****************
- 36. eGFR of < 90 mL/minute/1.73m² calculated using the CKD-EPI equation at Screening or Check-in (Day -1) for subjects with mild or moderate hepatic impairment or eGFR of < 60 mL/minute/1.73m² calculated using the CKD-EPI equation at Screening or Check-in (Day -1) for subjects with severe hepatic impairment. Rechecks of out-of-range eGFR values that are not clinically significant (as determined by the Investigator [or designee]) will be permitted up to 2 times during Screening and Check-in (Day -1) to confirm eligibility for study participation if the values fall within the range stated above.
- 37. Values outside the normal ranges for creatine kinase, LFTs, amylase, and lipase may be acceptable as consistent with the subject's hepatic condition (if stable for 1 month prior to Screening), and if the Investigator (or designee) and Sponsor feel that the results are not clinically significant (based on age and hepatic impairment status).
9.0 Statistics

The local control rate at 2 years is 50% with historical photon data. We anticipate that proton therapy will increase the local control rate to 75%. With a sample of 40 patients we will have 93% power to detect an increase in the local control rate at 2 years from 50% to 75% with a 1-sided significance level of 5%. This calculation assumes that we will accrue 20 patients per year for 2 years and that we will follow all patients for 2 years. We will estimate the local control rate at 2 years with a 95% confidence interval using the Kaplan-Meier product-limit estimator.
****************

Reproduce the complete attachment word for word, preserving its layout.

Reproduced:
- 36. eGFR of < 90 mL/minute/1.73m² calculated using the CKD-EPI equation at Screening or Check-in (Day -1) for subjects with mild or moderate hepatic impairment or eGFR of < 60 mL/minute/1.73m² calculated using the CKD-EPI equation at Screening or Check-in (Day -1) for subjects with severe hepatic impairment. Rechecks of out-of-range eGFR values that are not clinically significant (as determined by the Investigator [or designee]) will be permitted up to 2 times during Screening and Check-in (Day -1) to confirm eligibility for study participation if the values fall within the range stated above.
- 37. Values outside the normal ranges for creatine kinase, LFTs, amylase, and lipase may be acceptable as consistent with the subject's hepatic condition (if stable for 1 month prior to Screening), and if the Investigator (or designee) and Sponsor feel that the results are not clinically significant (based on age and hepatic impairment status).
9.0 Statistics

The local control rate at 2 years is 50% with historical photon data. We anticipate that proton therapy will increase the local control rate to 75%. With a sample of 40 patients we will have 93% power to detect an increase in the local control rate at 2 years from 50% to 75% with a 1-sided significance level of 5%. This calculation assumes that we will accrue 20 patients per year for 2 years and that we will follow all patients for 2 years. We will estimate the local control rate at 2 years with a 95% confidence interval using the Kaplan-Meier product-limit estimator.